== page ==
In short, concludes Hollingdale, it was Darwin, and his leading of Nietzsche to antique Greece, that birthed into the world mature Nietzschean philosophy (78):

Darwin and the Greeks, then, and not Wagner and Schopenhauer, were the starting-point of Nietzsche’s philosophy; and the reason his early works represent a false start is that he sought to interpret the Darwinian problem and the evidence of ancient Greece in the light of Wagnerian aesthetics and Schopenhaueran metaphysics. Not until he had put both behind him did he enter into his own proper field.

So Charles Darwin’s emphasis on contingency and survival of the fittest brought Nietzsche to Greece prior to democracy–that is, heroic Greece. And from thence Nietzsche came to his notion of the lone and cruel hero–the Ubermensch, the “highest type of man”–the creative supremacist triumphant over the obstacles of suffering and the degenerate masses.

Does this mean that Nietzsche should be regarded as a proto-Nazi? Here’s Leiter’s take (from the same interview above) on this question:

I think it’s always worth saying that Nietzsche was no Nazi. To start with, he hated Germans. This created a lot of problems for the Nazis. They had to edit the texts quite selectively because he hated German nationalists, he hated anti-semites, he hated militarists. He wouldn’t have fitted in too easily at Nuremberg! On the other hand, it is absolutely true that Nietzsche has quite shocking views about traditional Christian morality. Kaufman whitewashed this 50 years ago, but I think it’s less common to do so now. Nietzsche is deeply illiberal. He does not believe in the equal worth of every person. Nietzsche thinks there are higher human beings. His favourite three examples are Goethe, Beethoven and Nietzsche himself. And that higher human beings, through their creative genius, can actually make life worth living – that Beethoven’s 9th Symphony is enough to justify all the suffering the world includes. Again this is a crude summary but there is this aspect of Nietzsche. At the heart of his critique of morality is that he thinks creative geniuses like Beethoven, had they really taken morality seriously, wouldn’t have been creative geniuses. Because to really take morality seriously is to take your altruistic obligations seriously – to help others, to weigh and consider the interests of others et cetera. You can read any biography of Beethoven and see that that wasn’t how he lived! He was single-mindedly focused on his creative work and that’s what Nietzsche means by severe self-love.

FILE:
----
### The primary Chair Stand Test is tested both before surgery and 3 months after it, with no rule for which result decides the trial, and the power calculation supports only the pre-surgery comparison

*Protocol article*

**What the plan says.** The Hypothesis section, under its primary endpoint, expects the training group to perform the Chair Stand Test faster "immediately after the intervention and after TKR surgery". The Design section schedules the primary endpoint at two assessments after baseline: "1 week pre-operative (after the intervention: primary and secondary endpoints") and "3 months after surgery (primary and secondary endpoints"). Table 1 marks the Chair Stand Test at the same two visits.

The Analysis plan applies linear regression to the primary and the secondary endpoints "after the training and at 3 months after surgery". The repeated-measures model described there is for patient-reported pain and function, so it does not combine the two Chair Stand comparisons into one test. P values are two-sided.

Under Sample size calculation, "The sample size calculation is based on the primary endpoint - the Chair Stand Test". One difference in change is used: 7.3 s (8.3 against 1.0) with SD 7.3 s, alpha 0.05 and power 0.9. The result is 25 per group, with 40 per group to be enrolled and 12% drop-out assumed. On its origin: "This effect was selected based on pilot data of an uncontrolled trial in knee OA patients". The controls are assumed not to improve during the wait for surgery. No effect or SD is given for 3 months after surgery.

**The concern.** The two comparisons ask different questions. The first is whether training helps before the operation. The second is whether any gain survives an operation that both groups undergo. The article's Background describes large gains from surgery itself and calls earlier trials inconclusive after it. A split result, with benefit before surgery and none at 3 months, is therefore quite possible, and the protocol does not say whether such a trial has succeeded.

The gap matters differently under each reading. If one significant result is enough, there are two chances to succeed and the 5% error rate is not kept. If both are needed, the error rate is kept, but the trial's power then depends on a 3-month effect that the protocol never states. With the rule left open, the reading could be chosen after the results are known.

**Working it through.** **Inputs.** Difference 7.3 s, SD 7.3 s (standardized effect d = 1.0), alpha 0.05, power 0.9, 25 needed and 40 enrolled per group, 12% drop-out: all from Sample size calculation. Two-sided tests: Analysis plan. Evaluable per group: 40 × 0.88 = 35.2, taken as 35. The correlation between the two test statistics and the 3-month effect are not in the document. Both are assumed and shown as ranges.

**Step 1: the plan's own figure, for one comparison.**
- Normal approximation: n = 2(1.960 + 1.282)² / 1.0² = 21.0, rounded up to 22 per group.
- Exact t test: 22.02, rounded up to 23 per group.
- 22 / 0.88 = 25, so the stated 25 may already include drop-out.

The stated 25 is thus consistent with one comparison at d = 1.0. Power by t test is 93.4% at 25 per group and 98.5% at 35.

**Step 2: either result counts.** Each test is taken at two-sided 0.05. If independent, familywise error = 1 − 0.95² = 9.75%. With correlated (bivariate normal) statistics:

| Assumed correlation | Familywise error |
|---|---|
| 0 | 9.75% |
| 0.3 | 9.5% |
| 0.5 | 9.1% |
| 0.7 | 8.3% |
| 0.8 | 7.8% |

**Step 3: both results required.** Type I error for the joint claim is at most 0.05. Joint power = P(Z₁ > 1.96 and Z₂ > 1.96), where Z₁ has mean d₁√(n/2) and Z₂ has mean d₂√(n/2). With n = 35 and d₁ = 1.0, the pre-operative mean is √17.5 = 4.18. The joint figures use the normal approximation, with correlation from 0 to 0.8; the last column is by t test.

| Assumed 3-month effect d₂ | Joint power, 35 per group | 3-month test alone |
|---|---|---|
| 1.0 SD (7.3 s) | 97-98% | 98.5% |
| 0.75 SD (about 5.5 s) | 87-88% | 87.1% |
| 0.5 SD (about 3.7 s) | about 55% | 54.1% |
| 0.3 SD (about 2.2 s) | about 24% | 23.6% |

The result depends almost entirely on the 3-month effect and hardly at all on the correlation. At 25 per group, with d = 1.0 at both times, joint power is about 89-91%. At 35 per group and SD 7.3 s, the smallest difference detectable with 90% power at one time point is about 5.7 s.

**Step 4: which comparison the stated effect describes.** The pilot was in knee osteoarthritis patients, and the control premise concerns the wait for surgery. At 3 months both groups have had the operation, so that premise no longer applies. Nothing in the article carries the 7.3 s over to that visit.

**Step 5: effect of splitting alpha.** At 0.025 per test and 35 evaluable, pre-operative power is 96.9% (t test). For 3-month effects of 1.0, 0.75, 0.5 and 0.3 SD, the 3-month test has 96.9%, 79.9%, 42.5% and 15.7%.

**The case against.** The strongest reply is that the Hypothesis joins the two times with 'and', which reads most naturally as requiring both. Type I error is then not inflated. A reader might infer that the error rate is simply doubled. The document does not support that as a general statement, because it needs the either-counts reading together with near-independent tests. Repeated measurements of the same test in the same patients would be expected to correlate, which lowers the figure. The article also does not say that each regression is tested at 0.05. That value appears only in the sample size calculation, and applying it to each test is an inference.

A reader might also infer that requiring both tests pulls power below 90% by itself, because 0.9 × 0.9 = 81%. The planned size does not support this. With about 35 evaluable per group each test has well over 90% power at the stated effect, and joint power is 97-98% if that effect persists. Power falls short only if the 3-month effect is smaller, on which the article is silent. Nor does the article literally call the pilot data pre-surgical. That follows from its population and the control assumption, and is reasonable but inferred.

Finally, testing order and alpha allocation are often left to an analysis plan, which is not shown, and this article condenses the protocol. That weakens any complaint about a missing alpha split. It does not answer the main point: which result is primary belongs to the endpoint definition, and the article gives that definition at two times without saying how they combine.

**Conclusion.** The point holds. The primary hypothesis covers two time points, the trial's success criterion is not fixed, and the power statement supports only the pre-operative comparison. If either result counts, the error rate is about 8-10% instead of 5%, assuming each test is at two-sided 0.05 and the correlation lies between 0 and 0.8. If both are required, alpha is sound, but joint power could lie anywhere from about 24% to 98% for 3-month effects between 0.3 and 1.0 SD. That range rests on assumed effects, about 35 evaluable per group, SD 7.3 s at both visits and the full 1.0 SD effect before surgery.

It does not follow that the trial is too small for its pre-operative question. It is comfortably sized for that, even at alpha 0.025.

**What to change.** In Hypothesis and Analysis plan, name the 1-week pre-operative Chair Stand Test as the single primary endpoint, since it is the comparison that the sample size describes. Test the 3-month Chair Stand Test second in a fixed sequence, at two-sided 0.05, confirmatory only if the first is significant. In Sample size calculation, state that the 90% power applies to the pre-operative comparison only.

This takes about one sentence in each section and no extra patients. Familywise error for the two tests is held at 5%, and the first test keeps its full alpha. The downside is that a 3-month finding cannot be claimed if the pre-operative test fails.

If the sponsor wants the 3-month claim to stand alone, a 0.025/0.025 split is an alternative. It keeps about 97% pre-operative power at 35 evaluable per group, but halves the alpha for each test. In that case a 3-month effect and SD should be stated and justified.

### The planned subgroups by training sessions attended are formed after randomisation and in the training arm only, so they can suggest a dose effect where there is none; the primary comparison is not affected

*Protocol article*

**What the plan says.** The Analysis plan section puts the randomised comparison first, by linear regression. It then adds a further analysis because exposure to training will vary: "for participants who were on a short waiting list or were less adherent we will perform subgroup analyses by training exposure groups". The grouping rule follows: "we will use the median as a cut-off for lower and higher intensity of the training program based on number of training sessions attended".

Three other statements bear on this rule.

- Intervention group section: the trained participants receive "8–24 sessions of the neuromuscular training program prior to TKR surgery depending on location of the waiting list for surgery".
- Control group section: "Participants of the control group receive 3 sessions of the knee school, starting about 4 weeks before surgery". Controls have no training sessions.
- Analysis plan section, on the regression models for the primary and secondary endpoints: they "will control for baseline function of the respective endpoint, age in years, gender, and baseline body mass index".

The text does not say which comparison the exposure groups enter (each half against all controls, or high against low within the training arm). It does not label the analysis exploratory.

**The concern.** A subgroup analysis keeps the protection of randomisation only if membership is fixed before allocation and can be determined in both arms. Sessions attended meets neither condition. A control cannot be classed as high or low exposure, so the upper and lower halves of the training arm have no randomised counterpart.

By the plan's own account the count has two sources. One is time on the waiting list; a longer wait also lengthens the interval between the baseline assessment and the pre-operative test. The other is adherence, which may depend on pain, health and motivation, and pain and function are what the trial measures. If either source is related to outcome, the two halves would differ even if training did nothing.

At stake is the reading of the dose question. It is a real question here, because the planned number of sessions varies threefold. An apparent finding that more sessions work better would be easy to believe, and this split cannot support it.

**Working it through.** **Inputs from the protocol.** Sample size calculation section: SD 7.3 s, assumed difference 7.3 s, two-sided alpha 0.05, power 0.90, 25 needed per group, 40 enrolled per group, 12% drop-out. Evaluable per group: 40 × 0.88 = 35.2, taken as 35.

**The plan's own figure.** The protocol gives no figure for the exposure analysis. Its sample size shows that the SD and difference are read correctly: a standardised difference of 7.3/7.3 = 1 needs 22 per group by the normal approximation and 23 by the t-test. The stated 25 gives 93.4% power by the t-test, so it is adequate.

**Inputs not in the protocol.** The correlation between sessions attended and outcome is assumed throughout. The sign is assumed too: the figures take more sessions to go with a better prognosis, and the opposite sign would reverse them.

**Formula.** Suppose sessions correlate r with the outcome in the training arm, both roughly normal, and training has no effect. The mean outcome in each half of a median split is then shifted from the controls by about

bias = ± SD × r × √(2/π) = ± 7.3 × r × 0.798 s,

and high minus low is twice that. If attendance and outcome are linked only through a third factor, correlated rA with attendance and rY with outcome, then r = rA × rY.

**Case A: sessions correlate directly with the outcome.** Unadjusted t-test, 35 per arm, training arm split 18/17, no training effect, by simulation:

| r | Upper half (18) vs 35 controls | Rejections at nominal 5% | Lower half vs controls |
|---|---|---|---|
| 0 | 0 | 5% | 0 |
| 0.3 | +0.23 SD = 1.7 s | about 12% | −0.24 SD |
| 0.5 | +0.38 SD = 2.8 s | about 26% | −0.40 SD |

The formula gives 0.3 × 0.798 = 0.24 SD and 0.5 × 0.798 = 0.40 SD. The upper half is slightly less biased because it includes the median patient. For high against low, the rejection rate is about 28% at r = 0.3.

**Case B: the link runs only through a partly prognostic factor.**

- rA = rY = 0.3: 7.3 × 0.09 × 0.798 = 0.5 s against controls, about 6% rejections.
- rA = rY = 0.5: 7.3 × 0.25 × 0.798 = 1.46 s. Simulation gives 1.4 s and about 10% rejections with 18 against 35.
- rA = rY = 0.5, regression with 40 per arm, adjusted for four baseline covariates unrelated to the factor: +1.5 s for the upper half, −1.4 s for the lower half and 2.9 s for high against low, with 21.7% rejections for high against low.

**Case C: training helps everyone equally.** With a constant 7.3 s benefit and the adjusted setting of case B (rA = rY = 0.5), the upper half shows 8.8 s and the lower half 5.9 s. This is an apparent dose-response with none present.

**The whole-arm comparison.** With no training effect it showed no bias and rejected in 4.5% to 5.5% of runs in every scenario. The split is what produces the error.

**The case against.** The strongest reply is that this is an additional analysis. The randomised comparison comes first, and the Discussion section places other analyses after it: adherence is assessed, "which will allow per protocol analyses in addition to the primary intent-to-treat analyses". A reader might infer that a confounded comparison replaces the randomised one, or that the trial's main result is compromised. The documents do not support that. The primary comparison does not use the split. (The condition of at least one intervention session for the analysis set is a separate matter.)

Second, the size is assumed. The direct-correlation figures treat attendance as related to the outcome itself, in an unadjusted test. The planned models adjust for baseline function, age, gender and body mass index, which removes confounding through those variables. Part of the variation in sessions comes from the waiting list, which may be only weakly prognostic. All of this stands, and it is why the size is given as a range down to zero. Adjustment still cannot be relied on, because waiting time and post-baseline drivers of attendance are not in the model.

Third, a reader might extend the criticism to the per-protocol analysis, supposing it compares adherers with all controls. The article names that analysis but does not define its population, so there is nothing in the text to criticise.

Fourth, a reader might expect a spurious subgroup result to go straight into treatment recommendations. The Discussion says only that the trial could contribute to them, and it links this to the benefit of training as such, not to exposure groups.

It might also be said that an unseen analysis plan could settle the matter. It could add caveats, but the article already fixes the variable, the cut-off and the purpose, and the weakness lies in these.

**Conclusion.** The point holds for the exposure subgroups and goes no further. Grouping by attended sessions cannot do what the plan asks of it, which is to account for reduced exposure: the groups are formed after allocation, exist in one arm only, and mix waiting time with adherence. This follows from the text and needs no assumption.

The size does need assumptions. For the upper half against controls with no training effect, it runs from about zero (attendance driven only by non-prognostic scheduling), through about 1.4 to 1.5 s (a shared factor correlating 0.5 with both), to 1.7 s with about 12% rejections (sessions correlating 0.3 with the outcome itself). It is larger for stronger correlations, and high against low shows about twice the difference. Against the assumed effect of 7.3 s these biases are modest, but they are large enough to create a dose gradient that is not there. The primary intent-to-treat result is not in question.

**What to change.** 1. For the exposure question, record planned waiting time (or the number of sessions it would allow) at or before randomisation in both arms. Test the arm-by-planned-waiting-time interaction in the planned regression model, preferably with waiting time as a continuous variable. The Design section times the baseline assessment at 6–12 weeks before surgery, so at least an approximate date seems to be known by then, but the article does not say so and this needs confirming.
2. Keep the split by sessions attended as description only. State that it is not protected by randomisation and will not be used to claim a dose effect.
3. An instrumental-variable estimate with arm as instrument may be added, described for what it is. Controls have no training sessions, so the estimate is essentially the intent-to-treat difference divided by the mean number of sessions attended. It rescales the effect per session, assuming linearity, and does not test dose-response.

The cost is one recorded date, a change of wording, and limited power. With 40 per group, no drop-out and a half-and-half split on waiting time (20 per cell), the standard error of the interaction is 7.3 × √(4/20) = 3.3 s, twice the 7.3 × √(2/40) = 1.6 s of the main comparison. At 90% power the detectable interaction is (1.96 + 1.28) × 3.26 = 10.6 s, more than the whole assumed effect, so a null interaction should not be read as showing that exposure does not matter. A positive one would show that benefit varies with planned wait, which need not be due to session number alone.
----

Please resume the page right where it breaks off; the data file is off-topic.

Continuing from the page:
About Santi Tafarella

I teach writing and literature at Antelope Valley College in California.
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3 Responses to What’s the Central Question in Nietzsche?

  1. Reblogged this on myatheistlife and commented:
    I like this post. Having arrived at a psuedo-Nietzcshian view of life without directly reading philosophy, I’m slowly discovering those philosophers that support the conclusions that I’ve drawn by observation and experience.

    I have not found yet a good interpretation of Nietzche and pre-Socratic Greece (for examples) as a non-social Darwinian evolutionary pressure. When we see behaviors in humanity which mirror behaviors in other animals, is this not a natural evolutionary solution?
    This fits sort of where I was going with Mechanical Atheism. I’m still working it out, but this is an important aspect of it.

  2. Sreejith says:

    nfortunately I am unable to watch the video. It says that “the uploader has not made this video available in your country” Sreejith here. Ali’s viva at 11 am.(I am from India)

  3. Alan says:

    I knew I did not like Nietzsche for a reason, just did not know what that reason was (having successfully avoided most of his writings)
    Thanks for this tutorial.